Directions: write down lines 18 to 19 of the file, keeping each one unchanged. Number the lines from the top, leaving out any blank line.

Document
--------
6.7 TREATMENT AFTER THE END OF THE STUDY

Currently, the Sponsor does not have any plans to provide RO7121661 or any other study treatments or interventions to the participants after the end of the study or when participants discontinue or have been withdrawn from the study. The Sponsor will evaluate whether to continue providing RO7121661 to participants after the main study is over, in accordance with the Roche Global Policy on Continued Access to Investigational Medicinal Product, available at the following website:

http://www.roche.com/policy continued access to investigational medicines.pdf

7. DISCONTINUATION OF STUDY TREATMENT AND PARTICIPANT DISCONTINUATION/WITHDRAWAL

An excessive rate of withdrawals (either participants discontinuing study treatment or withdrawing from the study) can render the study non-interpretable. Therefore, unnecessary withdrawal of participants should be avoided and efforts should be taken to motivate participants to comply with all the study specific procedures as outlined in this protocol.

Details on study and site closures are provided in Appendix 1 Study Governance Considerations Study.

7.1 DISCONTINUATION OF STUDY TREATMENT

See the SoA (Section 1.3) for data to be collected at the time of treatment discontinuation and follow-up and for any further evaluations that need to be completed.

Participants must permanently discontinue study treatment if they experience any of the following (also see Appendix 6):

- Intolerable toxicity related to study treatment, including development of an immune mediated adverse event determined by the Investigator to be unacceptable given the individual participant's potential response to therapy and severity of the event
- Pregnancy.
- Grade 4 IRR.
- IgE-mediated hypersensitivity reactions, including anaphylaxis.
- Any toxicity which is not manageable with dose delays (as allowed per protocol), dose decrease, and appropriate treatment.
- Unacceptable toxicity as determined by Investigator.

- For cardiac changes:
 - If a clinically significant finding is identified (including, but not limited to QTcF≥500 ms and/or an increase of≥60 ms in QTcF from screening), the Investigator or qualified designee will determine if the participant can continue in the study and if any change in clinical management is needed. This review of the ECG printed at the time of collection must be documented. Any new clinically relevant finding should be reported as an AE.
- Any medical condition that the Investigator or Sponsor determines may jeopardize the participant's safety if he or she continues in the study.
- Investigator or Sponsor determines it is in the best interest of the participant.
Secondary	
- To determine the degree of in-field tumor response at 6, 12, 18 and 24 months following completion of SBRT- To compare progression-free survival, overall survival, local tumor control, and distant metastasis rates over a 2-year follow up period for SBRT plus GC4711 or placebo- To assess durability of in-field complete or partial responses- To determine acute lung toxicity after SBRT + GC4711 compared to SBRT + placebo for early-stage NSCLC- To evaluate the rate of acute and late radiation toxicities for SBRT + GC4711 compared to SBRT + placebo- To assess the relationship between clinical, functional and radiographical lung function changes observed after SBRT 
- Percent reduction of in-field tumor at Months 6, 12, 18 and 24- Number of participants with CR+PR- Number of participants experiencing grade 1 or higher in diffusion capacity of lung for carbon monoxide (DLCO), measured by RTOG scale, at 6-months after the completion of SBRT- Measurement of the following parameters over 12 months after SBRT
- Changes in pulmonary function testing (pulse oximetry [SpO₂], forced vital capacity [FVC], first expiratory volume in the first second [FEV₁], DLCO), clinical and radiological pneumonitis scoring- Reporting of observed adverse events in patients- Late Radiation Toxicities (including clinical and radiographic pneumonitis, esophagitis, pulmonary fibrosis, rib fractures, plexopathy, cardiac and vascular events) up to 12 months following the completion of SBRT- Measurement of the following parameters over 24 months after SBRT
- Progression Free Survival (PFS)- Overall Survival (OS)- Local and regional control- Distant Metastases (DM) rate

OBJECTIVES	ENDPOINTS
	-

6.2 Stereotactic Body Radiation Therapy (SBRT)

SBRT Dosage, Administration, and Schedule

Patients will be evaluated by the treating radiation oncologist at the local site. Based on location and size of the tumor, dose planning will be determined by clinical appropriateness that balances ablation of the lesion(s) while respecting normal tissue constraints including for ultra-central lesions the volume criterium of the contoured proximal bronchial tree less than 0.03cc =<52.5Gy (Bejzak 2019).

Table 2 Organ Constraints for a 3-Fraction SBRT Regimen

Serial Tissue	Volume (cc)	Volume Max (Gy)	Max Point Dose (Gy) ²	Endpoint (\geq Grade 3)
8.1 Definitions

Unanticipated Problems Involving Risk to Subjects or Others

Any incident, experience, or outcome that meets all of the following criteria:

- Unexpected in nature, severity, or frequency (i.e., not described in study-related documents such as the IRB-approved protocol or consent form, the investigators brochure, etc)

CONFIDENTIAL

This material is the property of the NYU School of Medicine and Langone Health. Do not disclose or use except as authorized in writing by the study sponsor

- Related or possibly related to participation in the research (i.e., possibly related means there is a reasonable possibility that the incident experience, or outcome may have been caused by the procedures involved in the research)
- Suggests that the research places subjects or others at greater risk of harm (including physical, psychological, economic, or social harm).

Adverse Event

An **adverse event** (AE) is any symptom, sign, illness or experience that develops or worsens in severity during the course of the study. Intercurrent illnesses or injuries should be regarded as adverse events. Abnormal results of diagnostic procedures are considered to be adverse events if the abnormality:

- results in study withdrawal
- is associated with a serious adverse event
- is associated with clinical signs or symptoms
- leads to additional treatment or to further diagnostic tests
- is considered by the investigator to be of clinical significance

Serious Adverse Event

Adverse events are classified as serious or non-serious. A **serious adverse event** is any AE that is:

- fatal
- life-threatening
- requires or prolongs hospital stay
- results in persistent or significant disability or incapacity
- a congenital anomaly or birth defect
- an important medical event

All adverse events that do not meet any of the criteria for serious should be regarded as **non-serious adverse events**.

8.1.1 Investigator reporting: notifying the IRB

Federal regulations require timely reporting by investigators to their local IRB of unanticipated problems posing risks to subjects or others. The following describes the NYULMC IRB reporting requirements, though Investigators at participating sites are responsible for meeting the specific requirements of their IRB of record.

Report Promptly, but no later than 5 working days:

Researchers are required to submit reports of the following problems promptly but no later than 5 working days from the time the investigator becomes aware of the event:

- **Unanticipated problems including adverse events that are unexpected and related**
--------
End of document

- Any medical condition that the Investigator or Sponsor determines may jeopardize the participant's safety if he or she continues in the study.
- Investigator or Sponsor determines it is in the best interest of the participant.